Review: Alejandra Dubcovsky, Informed Power: Communication in the Early American South

61VAwsW64fL._SL500_Alejandra Dubcovsky’s Informed Power: Communication in the Early American South (Cambridge: Harvard University Press, 2016) is an ambitious book. She analyzes how information was communicated throughout the early South, a region that was without a regular mail system or print culture prior to 1730. The “early South,” as Dubcovsky acknowledges, is an “ambiguous” term (3). Her “early South” includes much of the lands from the Jamestown settlement south, and from the Mississippi River east. The result is a vibrant blend of Native American peoples, Africans, and European interactions that both complicate and enrich her analysis. Her sources include not only English, French, and Spanish, but also a number of Native American sources, including Timucua. She draws not only on written sources, but linguistic and archaeological evidence as well. This interdisciplinary approach allowed for broader inclusion of non-European networks than appears in many studies. Networks, as Dubcovsky defines them, are a “pattern of ties connecting discrete places or peoples”(4) She discusses a number of different types of networks—economic, political, religious, diplomatic, subaltern—but depicts all nodes as uniform in size. While some might take issue with this approach, the uniformness of the nodes makes sense, given the book’s goal of decentralizing European power structures, and does not detract. Continue reading

A Toast to John Adams

ja wineHappy 280th birthday to President John Adams: lawyer, statesman, and…wine connoisseur? He began a crisp New England morning like today with a tankard of hard cider, but Adams’ years in Europe primed his palate for fine French wine. Continue reading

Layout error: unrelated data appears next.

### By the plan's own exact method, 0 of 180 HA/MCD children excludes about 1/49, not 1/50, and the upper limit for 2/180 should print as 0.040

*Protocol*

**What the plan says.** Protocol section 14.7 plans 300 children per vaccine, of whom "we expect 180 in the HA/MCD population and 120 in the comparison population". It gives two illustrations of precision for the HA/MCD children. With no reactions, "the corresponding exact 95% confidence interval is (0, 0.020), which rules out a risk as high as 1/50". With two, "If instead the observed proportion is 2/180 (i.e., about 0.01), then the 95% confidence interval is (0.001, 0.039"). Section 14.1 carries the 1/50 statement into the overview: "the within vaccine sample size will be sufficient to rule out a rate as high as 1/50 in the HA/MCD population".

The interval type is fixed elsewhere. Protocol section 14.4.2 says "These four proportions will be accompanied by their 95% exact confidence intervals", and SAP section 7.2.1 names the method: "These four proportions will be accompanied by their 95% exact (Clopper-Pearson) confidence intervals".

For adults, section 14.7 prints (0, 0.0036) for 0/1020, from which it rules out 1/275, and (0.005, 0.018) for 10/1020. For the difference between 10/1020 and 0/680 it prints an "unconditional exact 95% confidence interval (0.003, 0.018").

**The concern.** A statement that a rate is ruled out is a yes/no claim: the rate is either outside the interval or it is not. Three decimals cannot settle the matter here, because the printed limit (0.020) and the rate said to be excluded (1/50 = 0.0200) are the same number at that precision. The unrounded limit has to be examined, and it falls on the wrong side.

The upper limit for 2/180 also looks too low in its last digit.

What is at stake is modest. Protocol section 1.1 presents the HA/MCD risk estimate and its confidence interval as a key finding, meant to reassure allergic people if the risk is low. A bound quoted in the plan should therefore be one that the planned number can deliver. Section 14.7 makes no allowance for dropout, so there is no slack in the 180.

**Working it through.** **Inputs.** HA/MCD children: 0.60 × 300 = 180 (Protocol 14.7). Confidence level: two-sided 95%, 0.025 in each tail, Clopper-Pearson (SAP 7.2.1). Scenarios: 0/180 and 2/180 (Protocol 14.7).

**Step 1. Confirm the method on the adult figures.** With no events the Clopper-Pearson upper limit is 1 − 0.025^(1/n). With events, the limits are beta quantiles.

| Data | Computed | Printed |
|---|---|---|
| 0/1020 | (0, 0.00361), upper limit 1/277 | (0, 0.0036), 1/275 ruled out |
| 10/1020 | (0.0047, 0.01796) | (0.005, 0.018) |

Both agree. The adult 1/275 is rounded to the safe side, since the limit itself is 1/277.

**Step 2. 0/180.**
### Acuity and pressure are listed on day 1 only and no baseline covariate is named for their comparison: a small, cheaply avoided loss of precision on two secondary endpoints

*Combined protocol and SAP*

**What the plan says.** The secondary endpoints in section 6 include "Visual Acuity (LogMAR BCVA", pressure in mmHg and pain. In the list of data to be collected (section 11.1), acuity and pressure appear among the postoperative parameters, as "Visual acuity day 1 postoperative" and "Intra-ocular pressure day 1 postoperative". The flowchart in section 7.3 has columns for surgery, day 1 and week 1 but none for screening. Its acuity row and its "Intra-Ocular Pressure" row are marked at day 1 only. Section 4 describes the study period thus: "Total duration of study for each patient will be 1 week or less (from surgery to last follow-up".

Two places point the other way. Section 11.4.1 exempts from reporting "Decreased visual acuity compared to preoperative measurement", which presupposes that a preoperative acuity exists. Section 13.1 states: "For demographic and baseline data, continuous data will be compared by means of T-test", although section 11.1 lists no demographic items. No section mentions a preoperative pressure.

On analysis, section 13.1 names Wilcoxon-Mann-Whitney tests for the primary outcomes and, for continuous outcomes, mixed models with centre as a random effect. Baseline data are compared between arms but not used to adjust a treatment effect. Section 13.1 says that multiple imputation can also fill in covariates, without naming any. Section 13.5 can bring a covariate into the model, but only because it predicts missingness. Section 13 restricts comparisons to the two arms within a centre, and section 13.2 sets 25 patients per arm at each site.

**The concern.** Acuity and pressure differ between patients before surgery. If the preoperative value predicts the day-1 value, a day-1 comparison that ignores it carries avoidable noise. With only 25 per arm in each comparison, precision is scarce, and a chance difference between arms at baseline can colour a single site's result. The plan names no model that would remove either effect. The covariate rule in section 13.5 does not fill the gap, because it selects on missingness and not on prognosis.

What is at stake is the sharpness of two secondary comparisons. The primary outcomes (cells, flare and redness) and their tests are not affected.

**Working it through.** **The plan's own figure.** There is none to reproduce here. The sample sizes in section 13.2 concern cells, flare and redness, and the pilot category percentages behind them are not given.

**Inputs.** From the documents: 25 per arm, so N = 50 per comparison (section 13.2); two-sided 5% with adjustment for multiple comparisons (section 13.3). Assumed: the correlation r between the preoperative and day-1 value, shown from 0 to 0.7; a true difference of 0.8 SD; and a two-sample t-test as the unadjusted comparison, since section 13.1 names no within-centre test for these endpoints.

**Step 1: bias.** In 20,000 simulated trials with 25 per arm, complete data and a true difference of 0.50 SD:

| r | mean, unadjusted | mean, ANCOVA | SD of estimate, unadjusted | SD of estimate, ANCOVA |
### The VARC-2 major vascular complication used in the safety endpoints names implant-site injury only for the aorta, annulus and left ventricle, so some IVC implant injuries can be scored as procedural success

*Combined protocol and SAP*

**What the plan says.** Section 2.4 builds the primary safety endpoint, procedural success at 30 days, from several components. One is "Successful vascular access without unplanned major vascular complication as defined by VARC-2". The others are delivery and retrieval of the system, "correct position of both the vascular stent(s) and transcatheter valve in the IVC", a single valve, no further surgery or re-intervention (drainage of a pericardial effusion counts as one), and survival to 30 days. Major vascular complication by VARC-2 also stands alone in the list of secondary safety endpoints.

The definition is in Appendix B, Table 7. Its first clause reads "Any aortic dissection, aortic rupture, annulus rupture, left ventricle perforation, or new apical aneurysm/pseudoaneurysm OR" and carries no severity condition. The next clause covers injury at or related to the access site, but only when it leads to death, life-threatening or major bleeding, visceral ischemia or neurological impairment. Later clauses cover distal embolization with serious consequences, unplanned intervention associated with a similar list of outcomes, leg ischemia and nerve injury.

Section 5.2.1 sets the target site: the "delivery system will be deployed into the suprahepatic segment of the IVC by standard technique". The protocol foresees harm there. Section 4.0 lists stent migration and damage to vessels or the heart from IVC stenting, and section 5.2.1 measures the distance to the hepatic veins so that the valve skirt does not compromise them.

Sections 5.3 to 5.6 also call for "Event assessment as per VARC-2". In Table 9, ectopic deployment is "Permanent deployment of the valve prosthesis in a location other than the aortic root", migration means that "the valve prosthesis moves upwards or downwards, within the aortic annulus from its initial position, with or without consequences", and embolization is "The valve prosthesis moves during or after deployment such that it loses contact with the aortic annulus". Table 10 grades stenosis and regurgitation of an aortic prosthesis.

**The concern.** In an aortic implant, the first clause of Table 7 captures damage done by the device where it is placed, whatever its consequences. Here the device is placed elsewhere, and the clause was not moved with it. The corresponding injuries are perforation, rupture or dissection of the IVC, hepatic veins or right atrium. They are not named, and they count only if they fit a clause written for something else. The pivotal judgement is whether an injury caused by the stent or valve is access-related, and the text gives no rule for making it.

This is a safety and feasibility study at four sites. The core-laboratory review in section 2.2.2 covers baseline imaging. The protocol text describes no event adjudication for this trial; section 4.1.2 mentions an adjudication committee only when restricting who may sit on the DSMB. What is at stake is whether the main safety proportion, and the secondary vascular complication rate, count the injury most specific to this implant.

At River’s End

On the Riverwalk, New Orleans (Jan. 2013)

Last week, the Mississippi River surged against the levees, finally shattering restraints near St. Louis. Up and down the waterway, authorities hurried to secure hometowns, farmlands, and highways against the potential breach. “It could be anytime,” the Rivers Pointe fire chief told The St. Louis Post-Dispatch. “The hope is to keep Highway 94 open.” Even now, watching the water flow higher and faster still, it is worth thinking about how or why Americans have chosen to embrace life along the river: the shifting networks of politics and profit, the deep imprint of slavery on the region’s past, and the legacy of a South that may or may not have grown closer to the world, in the many ways that the Confederates or others have intended over time. This conscious construction of a river culture—as it was made and understood by the region’s black and white nineteenth-century predecessors, men and women who were also sensitive to sudden danger, but eager to maintain the dense traffic of the cotton trade—permeates Walter Johnson’s River of Dark Dreams and guides his expert analysis through their winding stories. Continue reading

Forgotten Giant: Restoring Simms

"Washington Irving and His Literary Friends at Sunnyside." Simms stands, leaning against the chair, center left.

“Washington Irving and His Literary Friends at Sunnyside.” Simms is seated at the left end of the table, shown in full profile.
(Christian Schussele, Oil on canvas, National Portrait Gallery, Smithsonian Institution, 1864)

Meet a Southern man of letters, William Gilmore Simms, through his life’s work of literature—much of it now available in the form of free, digital editions thanks to the Simms Intitiatives at the University of South Carolina. A well-known editor, critic, poet and historian of Southern life and culture in his day, Simms (1806-1870) occupies a unique position in early American literature, and (re)introducing him to modern readers has presented new challenges for scholars. The Junto asked the Initiatives’ Todd Hagstette, Simms Curator, to talk about creating a digital portrait of  the author, and why Simms’s work belongs on the syllabus. Continue reading